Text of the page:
Friday, September 19, 2014

Thermal Zones

Today we're going to be taking a look into thermal zones, which are essentially different physical regions of the hardware platform that are partitioned. This act of partitioning is done so that when a sensor detects that a thermal zone is overheating, it will either use passive or active cooling to cool the devices in the specific thermal zone. I'm still learning about them in-depth as they're relatively confusing.

 ACPI thermal zone ACPI\ThermalZone\TZS0 has been enumerated.  
 _PSV = 371K  
 _TC1 = 0  
 _TC2 = 50  
 _TSP = 0ms  
 _AC0 = 0K  
 _AC1 = 0K  
 _AC2 = 0K  
 _AC3 = 0K  
 _AC4 = 0K  
 _AC5 = 0K  
 _AC6 = 0K  
 _AC7 = 0K  
 _AC8 = 0K  
 _AC9 = 0K  
 _CRT = 373K  
 _HOT = 0K  
 _PSL - see event data.  

Having a look at the above event data, this is the thermal zone data for the TZS0 sensor. Without having other more detailed event data logs aside from this, I can only assume this is the sensor for the CPU. The reason for this is the _PSL child object is used to list the processors in the thermal zone. If we saw _TZD instead of _PSL, this would list the non-processor devices in the thermal zone. For the moment however, we'll just assume the entire system was overheating as this was a really hot laptop. Let's go down the line:

PSV

_PSV Indicates the temperature at which the operating system started passive cooling control. In our case here, this was 371K (K = Kelvin). 371 Kelvin is 97.85 Celsius. The system we're dealing with in this post is an Acer Aspire 5740G, which according to tech specs houses an i5 430m for its processor. If we consult the manual:

We can see the max temperature is 105C regarding the CPU core, and 100C for the integrated graphics + IMC. With this said, the CPU started throttling (passive countermeasure to overheating) at 97.85C. How did the CPU know when to start throttling? PROCHOT#!

PROCHOT# is Intel's thermal throttle activity bit:


Note it states - The TCC will remain active until the system deasserts PROCHOT#. In fancy software engineer talk, this simply means that so long as the temperatures continue to rise (or doesn't drop), it will continue to lower power consumption from the CPU until it's in a safe spot. The downside to this is in extreme situations of overheating (like this one here), we trip because we hung around at an unsafe operational temperature for too long (or got higher) and shut down to prevent permanent damage.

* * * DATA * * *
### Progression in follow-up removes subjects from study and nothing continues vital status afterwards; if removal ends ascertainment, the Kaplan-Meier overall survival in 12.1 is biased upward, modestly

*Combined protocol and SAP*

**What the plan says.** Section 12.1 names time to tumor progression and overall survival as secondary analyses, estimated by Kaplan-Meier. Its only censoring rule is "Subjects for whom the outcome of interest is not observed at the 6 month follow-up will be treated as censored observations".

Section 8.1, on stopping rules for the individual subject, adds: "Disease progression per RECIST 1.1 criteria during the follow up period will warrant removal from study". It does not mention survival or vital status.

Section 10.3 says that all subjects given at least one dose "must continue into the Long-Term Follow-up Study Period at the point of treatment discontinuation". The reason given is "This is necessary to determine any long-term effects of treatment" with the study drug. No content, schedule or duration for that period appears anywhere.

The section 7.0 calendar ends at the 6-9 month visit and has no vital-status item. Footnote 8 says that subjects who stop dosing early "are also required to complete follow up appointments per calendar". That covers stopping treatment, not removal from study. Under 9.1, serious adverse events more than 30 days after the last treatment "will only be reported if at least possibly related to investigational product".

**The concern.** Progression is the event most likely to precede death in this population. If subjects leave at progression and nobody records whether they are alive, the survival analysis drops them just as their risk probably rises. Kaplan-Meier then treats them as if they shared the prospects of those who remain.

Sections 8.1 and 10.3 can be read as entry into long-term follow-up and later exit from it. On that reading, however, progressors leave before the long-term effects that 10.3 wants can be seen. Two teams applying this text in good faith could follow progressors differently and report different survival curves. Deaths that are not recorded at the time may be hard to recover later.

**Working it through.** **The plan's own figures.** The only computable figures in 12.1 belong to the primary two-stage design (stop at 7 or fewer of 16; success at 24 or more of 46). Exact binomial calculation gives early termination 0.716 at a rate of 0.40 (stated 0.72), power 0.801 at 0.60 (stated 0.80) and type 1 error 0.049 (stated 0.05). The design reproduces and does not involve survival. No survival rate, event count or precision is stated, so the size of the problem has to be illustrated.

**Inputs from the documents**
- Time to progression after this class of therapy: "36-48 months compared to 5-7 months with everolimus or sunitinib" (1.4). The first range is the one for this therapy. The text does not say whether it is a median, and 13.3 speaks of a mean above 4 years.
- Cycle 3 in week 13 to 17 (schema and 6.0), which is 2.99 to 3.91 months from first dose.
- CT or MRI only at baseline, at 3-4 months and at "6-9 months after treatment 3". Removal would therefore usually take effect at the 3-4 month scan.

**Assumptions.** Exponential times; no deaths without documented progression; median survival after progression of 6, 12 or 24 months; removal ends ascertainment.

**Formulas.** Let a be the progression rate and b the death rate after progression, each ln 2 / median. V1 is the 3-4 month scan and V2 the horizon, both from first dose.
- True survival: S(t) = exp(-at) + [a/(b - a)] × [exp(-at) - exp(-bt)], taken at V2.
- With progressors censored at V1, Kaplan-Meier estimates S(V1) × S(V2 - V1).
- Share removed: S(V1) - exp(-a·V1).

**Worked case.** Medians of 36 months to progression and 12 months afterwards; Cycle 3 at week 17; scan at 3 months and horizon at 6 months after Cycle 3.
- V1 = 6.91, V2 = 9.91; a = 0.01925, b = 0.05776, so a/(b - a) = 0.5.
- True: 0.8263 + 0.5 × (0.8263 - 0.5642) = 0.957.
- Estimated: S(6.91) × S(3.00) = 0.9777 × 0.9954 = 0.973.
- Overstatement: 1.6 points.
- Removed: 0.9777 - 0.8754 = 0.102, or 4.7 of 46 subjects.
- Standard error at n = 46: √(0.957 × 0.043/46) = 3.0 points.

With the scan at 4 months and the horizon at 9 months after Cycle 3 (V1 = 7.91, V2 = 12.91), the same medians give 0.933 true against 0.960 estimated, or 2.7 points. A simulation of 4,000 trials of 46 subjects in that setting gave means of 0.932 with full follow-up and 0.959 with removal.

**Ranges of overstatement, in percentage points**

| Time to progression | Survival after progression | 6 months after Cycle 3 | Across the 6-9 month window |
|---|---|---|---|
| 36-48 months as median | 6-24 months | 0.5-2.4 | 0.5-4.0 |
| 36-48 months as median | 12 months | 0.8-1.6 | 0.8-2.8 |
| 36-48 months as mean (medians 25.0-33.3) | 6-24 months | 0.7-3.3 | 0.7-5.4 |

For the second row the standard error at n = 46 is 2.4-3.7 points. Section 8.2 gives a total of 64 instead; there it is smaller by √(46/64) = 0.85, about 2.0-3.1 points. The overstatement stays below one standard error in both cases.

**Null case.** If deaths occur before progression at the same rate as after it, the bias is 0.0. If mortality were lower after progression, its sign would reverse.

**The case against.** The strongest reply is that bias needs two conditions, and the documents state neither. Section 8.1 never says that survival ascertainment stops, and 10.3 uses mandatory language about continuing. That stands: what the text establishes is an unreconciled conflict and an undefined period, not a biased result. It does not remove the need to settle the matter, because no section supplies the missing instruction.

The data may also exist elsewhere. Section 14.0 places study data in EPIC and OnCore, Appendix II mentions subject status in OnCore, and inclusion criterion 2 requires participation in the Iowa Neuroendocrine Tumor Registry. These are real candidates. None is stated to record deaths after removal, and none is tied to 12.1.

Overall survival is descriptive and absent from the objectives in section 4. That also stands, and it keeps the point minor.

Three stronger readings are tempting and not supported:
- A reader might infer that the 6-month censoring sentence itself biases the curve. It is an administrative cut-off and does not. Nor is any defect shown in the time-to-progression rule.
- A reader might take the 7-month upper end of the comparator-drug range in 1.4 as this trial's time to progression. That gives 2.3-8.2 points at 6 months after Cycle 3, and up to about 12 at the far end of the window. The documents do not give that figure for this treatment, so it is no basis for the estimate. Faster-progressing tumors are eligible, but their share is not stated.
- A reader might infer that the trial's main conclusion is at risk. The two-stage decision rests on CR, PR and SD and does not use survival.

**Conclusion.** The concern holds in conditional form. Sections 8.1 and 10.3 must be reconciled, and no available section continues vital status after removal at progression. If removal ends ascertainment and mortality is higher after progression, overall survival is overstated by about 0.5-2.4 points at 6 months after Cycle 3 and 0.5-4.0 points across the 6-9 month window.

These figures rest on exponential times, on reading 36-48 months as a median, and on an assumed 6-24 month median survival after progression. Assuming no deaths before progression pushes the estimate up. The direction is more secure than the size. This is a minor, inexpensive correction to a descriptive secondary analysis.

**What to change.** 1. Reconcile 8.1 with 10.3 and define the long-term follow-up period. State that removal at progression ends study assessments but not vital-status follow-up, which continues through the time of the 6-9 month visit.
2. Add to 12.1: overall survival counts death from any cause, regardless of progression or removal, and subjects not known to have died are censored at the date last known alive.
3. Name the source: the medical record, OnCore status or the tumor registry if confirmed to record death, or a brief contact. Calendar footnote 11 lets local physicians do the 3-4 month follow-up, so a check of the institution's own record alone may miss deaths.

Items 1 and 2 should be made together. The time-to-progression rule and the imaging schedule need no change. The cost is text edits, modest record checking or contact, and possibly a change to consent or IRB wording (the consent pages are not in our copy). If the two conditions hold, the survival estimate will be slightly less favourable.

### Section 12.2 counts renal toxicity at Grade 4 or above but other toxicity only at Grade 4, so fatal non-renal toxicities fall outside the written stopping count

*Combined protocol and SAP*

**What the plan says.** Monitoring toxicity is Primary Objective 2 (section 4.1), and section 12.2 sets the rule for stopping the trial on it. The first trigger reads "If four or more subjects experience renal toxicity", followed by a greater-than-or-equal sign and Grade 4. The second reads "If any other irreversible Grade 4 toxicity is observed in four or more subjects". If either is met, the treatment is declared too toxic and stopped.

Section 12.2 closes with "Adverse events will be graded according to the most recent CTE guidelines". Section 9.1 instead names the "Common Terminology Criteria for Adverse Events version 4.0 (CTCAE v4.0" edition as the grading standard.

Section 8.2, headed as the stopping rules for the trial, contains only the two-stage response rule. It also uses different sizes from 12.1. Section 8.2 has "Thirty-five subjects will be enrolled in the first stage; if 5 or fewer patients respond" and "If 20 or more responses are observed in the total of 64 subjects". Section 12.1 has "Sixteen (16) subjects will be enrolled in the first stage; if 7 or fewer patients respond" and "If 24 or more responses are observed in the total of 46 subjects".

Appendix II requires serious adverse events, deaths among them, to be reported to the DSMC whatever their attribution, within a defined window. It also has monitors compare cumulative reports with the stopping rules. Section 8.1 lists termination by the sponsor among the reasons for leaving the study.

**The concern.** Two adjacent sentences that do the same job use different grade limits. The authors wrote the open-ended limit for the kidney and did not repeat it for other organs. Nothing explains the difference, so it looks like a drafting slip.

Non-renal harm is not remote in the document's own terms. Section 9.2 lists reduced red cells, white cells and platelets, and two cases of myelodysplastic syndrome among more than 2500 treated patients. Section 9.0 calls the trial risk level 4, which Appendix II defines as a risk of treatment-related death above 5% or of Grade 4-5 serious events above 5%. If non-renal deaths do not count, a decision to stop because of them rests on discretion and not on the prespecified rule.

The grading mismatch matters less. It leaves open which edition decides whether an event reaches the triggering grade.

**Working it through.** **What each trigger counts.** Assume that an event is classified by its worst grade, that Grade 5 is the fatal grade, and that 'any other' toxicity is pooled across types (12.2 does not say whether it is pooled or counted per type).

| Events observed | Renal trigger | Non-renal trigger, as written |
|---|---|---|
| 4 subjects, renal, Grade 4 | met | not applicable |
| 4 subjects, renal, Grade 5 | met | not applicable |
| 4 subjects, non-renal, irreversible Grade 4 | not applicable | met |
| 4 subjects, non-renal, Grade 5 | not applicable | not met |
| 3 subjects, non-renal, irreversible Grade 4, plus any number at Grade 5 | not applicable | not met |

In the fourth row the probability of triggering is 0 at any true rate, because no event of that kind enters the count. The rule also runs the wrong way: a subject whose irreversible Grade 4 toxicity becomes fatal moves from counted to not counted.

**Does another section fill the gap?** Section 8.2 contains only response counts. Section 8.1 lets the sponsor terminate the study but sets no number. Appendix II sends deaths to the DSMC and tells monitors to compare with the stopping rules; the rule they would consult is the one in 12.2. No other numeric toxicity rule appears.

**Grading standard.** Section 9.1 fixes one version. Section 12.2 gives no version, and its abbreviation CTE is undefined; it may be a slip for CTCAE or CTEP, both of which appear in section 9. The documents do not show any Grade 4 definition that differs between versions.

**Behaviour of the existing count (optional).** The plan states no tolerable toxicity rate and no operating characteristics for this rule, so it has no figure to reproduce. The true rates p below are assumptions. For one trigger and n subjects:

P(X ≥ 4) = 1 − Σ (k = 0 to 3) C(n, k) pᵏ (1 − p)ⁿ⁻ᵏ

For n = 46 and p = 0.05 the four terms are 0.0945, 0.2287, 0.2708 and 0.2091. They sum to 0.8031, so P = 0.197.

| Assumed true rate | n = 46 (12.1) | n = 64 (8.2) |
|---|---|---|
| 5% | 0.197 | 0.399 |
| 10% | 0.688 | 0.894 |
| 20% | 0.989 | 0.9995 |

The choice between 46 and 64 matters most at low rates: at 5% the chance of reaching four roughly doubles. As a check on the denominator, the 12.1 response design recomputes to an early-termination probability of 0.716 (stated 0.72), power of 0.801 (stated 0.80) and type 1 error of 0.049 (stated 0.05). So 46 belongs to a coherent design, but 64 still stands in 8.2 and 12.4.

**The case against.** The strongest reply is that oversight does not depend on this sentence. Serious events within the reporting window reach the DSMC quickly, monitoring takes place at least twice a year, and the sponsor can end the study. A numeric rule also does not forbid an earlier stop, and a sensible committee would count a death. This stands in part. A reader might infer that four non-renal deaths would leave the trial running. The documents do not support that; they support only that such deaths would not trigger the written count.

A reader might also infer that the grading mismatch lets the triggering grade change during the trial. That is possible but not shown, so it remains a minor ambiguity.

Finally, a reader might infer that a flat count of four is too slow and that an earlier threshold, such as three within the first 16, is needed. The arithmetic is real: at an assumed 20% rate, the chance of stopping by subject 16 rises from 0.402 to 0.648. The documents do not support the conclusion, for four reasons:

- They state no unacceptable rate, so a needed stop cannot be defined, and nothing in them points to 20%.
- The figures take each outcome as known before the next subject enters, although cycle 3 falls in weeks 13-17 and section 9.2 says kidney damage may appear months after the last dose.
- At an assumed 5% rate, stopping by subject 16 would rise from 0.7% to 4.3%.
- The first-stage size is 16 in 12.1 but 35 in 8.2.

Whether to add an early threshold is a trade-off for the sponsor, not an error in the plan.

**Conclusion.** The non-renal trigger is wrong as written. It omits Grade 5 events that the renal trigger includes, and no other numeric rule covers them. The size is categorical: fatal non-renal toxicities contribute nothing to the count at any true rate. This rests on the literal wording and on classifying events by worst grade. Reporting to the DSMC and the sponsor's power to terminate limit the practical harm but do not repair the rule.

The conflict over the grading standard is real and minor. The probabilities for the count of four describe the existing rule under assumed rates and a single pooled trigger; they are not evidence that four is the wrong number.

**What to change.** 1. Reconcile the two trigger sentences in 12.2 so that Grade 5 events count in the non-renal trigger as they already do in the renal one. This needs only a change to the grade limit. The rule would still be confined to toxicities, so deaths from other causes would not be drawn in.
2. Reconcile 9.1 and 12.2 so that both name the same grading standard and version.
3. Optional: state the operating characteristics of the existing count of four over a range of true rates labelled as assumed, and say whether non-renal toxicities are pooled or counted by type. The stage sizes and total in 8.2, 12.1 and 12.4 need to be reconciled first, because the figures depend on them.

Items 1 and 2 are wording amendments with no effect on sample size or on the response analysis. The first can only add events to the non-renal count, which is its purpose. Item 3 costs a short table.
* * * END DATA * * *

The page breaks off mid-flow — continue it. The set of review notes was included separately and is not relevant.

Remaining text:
TC1/2

_TC1/2 - These are both known as the Thermal Constants, which are essentially objects used to evaluate the constants _TC1/2 for use in the passive cooling formula.

 Performance [%]= _TC1 * ( Tn -Tn-1 ) + _TC2 * (Tn. - Tt)  

The return value is an integer containing Thermal Constant #'s 1 or 2. In our case, our return value was 50 for _TC2.

TSP

_TSP - Evaluates to a thermal sampling period (in tenths of seconds) used by Operating System-directed configuration and Power Management (OSPM) to implement the passive cooling equation. This value, along with _TC1 and _TC2, will enable OSPM to provide the proper hysteresis required by the system to accomplish an effective passive cooling.

In our case, this was 0ms.

AC(x)

_AC(x) - This optional object, if present under a thermal zone, returns the temperature trip point at which Operating System-directed configuration and Power Management (OSPM) must start or stop active cooling, where (x) is a value between 0 and 9 that designates multiple active cooling levels of the thermal zone.

In our case, we can see it does go 0-9, and all is listed as 0 Kelvin.

CRT

_CRT - Indicates the temperature at which the operating system will shut down as it simply cannot throttle (passive) or use fans (active) to succeed in cooling these temperatures in time before permanent damage. In this case, we can see it's 373k (373 Kelvin) when this occurred, which is 99.85 Celsius. Unsure as to why this is 99.85 and not 100 in our case, but I digress. Possibly it rounded up?

HOT

_HOT - Indicates the return value (temperature) at which Operating System-directed configuration and Power Management (OSPM) may choose to transition the system into the S4 sleeping state.

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In any case, all we know is that this laptop was having some serious overheating problems. It was occurring mostly overnight when the system was being awoken from sleep to perform a defrag. The defrag was enough to push it to throttle/shutdown temperatures, which was also throwing bug checks as Windows wasn't happy it couldn't defrag.

Thanks for reading, and hopefully more info on thermal zones in the near future.

References

ACPI-defined devices
Advanced Configuration and Power Interface Specification
Intel® Atom™ Processor 330 Series Datasheet

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